Henry Mathews was a London artist about whom I have been able to find very little information. He started painting late in life after a career in industry, and lived and worked in Hampstead in north-west London. He was extremely prolific during the 1970s/80s and I believe he passed away in the early 1990s.
Henry Mathews – London Artist About Whom Little is Known
Little is known about London artist Henry Mathews. Active in the 1970s/80s, this artist produced vibrant oil paintings and prints.
Henry Mathews, Harlequine and Columbine
Harlequine and Columbine
From the Collection of Lesley Smith
Modern British Art
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Collector of Henry Mathews' Prints and Paintings Speaks Exclusively to Wizzley About this Artist's Work
One of my friends, Lesley Smith, is an avid fan of Mathews' work. Over the years he has acquired a very lovely oil painting and about two dozen prints. Lesley agreed to speak exclusively with Wizzley about his collection:
Wizzley: When did you become interested in Henry Mathews?
Lesley: I first met Henry in the 1980s. He was a member of a local arts club and he exhibited some of his paintings and prints in our local library. His studio, set up in his house, was absolutely crammed full of paintings, prints and scraps of musical scores.
Wizzley: What is it about Henry Matthew's work that so fascinates you?
Lesley: I think it's how he interprets works by artists such as Shakespeare or Beethoven and Mozart, or how he looks at well-known themes like Harlequin and Columbine. I've got this oil painting – it's very powerful and lively. Columbine watches from above as Harlequine plays the lute. Mathews often incorporated pieces of printed music in his artworks. In this case, the music is a scrap of Carnaval by Robert Schumann.
Wizzley: Your collection also includes a number of prints in which Mathews explores Shakespearean characters.
Lesley: Yes, one of my favourites is If Music Be the Food of Love. In this print Mathews presents his interpretation of a scene from Twelfth Night. In many ways the characters he depicts look similar to Harlequin, but in this case the character is probably Feste, the clown, who sits crossed-legged, holding a jester's hat, with a lute by his feet.
Wizzley: I'm looking at Papageno – Magic Flute – it seems as if Henry repeatedly used figures similar to Harlequin.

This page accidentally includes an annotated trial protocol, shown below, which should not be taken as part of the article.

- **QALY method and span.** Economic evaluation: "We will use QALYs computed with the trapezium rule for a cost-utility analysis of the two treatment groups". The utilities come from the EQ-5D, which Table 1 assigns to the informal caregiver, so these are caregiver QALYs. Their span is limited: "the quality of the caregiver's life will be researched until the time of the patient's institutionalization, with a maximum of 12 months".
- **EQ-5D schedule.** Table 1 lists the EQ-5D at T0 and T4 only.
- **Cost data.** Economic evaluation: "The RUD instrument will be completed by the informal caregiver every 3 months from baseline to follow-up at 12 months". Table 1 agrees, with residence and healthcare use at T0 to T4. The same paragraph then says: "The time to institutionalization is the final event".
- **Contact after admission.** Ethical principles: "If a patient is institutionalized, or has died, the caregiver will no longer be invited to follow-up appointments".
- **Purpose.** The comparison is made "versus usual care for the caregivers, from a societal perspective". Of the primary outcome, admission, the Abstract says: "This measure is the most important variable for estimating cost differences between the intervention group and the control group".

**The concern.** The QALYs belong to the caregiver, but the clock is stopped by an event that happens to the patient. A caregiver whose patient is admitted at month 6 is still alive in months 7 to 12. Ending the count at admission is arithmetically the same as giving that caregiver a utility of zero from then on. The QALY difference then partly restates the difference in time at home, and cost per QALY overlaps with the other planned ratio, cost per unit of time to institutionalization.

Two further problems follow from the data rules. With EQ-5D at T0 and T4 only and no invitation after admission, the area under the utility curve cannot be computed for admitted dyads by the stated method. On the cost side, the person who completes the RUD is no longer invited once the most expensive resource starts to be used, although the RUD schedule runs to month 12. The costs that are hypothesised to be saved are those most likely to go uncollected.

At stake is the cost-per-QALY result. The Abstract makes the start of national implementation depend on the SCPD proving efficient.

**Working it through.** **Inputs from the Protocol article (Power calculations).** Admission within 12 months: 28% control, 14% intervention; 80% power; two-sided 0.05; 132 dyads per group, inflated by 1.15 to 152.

Lesley: Here again,the figures do feel familiar – the brightly checked costume of Mozart's Papageno with the tall, vividly coloured hat, are definitely similar, but you have to look at some of his other works where you can see lots of different figures. For example, in A Midsummer Nights Dream Titania gazes adoringly at Bottom who wears an ass's head. He holds a red rose, a powerful symbol of passion. Oberon looks on from the side. He is chastising Titania for wasting her affections on an ass. A bearded figure, that resembles William Shakespeare, watches from above.
In Romeo and Juliet we see a completely different types of figures, their poses are what we might call more normal.
Everyone knows this scene. As Juliet leans out of her window overlooking the Capulet orchard she is seemingly unaware of Romeo hiding below. She asks why must Romeo be a Montague, son of her family's worst enemy? She begs him to deny his family to be with her. She adds that if he declares his love for her, she will deny her family's wishes to be with him. While Juliet makes her impassioned plea, Romeo, with his back to the viewer, is gazing upwards. Again, we see that red rose symbolising his passion for her. Romeo's shirt is made up of text from the balcony scene (Act 2.1.74–78).
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Manchester University Press
The Final Word on Henry Mathews
Wizzley: Will you carry on collecting Mathews' works?
Lesley: I hope so, but you don't see them for sale very often. Oddly enough, I did find one at a car boot sale, the last place on earth that I would have gone looking.
Wizzley: Will you collect works by other artists instead?
Lesley: No, definitely not! Some people do, but I think they're in danger of ending up with a real hotchpotch of art. For me, the more focused the collection, the more value it has. Of course, I shall always be trying to discover more about Henry Mathews. Having a detailed history of the artist will add to the value of the collection for future generations.